Last week in Rome, several high-ranking Vatican officials joined a dialogue with UN-Food and Agriculture Organization (FAO) officials and looked ahead to the upcoming Paris COP21 conference on climate change (Nov. 30 to Dec. 11).
In a word, they were calling on the global community to put food security and agriculture at the center of the debates on climate change.
Hunger eradication and sustainable development will not be achieved if we do not take urgent action on climate change, said FAO Director-General José Graziano da Silva.
The Vatican officials, led by Cardinal Peter Turkson, highlighted the recent encyclical by Pope Francis, Laudato Si: Care for Our Common Home, as an urgent moral crisis to address both the social and environmental problems of our times. The encyclical views the crises of hunger and poverty and the environment as one single crisis and claims the solution requires strong cooperative action to protect the “common home” of humans and nature.
Cardinal Peter Turkson, President of the Pontifical Council for Justice and Peace, noted that for all religions, promising food for all is not just a policy choice. “Eradicating hunger is a moral imperative,” he said at the dialogue. The cardinal emphasized that for most people, agriculture and food have become de-linked. In effect, this risks the possibility “that humans inherit a garden … (but) bequeath a desert.”
[Read a presentation by Cardinal Turkson earlier this year on Laudato Si and the Vocation of Agriculture.]
FAO Director-General Da Silva also noted that the world’s 50 poorest countries are expected to be among the most affected by climate change. “These countries have not created the problem. In fact, they are responsible for less than one percent of global greenhouse gas emissions,” he said.
The Vocation of the Agricultural Leader
The upcoming climate talks in Paris – and this urgent call for action on climate and hunger – gives additional significance to our Faith, Food & the Environment initiative. While the international talks take place during early December, we expect to release our forthcoming document, The Vocation of the Agricultural Leader.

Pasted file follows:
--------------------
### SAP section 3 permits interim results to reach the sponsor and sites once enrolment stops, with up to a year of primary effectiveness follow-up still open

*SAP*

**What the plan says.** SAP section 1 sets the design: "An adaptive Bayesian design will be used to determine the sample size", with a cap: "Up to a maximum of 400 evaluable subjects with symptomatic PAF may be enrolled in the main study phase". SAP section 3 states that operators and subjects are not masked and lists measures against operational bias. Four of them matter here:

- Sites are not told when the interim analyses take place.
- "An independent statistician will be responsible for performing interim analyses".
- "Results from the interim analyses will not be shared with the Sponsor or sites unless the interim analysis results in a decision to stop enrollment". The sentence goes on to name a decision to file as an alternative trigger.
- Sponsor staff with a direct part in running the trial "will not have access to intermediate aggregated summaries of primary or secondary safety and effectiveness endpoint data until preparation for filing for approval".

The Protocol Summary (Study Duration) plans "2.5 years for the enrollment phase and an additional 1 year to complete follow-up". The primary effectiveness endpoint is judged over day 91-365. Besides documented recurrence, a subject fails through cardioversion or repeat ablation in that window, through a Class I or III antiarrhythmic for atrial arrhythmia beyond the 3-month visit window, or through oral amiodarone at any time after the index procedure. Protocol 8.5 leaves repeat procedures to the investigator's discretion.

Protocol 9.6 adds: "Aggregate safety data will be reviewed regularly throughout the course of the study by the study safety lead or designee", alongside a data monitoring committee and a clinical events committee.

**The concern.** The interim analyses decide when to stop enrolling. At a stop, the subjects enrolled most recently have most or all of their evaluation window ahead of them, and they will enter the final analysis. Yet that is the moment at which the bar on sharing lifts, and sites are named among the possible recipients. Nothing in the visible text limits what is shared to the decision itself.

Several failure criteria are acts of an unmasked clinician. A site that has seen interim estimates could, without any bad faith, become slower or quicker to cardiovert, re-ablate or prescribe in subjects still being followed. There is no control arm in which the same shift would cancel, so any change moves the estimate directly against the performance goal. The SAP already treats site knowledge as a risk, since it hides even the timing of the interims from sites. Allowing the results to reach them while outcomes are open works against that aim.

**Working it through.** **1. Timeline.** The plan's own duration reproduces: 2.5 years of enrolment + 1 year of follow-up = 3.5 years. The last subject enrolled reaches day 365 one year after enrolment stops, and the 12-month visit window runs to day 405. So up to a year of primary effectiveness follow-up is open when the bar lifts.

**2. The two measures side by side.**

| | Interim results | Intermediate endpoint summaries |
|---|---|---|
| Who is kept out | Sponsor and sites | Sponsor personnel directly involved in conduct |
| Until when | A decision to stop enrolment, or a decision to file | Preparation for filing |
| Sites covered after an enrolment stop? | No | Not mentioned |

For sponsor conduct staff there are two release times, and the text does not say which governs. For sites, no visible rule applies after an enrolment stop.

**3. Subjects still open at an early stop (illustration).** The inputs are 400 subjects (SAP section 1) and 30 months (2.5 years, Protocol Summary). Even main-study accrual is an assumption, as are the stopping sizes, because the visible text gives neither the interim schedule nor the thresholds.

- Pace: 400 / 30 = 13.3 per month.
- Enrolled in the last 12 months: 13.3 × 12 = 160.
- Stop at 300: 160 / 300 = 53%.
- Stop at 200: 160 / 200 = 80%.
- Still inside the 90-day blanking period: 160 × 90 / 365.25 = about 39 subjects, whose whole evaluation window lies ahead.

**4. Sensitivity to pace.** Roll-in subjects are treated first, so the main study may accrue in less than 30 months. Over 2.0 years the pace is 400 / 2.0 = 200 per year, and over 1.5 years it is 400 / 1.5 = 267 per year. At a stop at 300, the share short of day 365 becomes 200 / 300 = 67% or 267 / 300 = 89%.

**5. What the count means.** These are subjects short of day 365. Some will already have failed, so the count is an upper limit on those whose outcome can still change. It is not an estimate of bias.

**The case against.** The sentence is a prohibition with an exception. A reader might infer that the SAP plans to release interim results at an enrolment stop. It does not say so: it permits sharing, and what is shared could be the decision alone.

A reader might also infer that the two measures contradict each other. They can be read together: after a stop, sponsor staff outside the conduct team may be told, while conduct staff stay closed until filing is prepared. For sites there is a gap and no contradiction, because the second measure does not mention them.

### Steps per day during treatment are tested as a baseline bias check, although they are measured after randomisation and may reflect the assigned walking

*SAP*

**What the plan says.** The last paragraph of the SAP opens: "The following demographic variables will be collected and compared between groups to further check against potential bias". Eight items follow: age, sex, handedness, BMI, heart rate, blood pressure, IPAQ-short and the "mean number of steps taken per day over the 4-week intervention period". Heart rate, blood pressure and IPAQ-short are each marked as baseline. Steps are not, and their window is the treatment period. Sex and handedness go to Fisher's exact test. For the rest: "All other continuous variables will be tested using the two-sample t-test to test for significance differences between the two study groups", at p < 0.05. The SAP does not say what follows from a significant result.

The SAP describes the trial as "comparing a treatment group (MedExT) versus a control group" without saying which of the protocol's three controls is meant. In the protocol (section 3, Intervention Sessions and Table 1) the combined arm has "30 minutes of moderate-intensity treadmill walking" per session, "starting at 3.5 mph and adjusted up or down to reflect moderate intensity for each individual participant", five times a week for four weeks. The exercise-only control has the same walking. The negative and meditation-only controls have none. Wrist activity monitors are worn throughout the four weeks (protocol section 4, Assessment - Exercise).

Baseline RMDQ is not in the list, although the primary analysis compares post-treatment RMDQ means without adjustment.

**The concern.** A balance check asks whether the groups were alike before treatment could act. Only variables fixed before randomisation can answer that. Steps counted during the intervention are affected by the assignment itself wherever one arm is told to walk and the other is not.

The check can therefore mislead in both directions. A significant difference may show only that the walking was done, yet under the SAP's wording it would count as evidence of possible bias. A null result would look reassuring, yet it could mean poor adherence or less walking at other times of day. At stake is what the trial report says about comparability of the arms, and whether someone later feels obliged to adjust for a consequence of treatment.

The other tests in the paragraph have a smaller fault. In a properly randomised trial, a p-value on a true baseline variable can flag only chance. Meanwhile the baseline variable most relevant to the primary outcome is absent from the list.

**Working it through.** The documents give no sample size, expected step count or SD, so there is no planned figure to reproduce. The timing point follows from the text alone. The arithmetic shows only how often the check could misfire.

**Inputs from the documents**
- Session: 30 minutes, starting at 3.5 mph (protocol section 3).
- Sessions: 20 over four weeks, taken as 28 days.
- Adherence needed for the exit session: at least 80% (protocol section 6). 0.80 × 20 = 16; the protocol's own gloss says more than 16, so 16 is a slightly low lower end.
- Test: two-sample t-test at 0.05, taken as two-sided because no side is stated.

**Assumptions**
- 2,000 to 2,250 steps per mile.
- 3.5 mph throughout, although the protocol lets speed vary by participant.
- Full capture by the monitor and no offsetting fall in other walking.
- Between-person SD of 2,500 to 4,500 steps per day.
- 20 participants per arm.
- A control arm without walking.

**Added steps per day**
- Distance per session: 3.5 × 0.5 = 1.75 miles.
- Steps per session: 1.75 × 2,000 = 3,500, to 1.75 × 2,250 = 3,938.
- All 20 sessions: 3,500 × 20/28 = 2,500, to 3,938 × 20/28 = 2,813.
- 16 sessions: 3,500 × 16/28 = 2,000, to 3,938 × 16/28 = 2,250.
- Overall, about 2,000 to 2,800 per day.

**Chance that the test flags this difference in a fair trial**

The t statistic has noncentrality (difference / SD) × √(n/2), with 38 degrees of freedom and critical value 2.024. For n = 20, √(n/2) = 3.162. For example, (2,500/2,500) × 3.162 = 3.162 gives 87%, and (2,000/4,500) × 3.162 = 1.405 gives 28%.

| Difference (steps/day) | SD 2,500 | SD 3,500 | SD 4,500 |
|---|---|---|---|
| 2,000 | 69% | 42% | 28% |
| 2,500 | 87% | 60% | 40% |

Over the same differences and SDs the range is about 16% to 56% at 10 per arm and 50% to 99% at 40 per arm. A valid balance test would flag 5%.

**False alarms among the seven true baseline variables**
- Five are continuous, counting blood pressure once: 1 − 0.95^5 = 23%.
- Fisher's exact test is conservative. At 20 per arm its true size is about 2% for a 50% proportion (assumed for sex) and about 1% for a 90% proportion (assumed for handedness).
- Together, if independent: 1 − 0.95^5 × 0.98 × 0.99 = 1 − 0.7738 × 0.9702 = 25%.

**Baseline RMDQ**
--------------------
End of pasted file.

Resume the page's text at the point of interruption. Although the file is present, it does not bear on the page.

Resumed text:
[Visit the Outcomes section to see what challenges Agricultural Leaders face – and what moral principles we believe will guide them to a sustainable future for all.]
While our initiative and upcoming document speaks to agricultural leaders and policymakers in the United States as much as anyone, we take care to recognize and give special attention to the vast number of small and peasant farmers around the world.
According to the U.N. Food and Agriculture Organization (FAO), 80 percent of the world’s food is produced by these small family farmers. And approximately 72 percent of farms worldwide are less than a couple acres, while just 6 percent are larger than 12 acres, according to the FAO.
Family farming includes fisheries, forestry, and livestock production in addition to crop production. “Family farmers feed our communities and take care of our earth—they are crucial allies in the fight against hunger and rural poverty,” says FAO Director-General José Graziano da Silva.
To examine the challenges faced by these small family farmers, FAO has launched the new Family Farming Knowledge Platform (FFKP) to support better policies for family farmers and provide data for governments and organizations.
Smallholder farmers are seen by the FAO as crucial to achieving sustainable use of natural resources, providing food security and balanced diets to local communities, and breaking cycles of rural poverty. These farmers face immense obstacles such as limited access to land, credit, and technology; poor basic services and infrastructure; and imminent climate threats.
However, policies often fail to recognize the contributions of smallholder family farmers and are not geared to supporting them. FAO recommends better policies focus on access to credit and finance, improvement of trade and markets, and sustainable use of natural resources. Farmer-led research and extension—amplified by farmers’ traditional knowledge—will also be vital to the cultivation of a new generation of family farmers.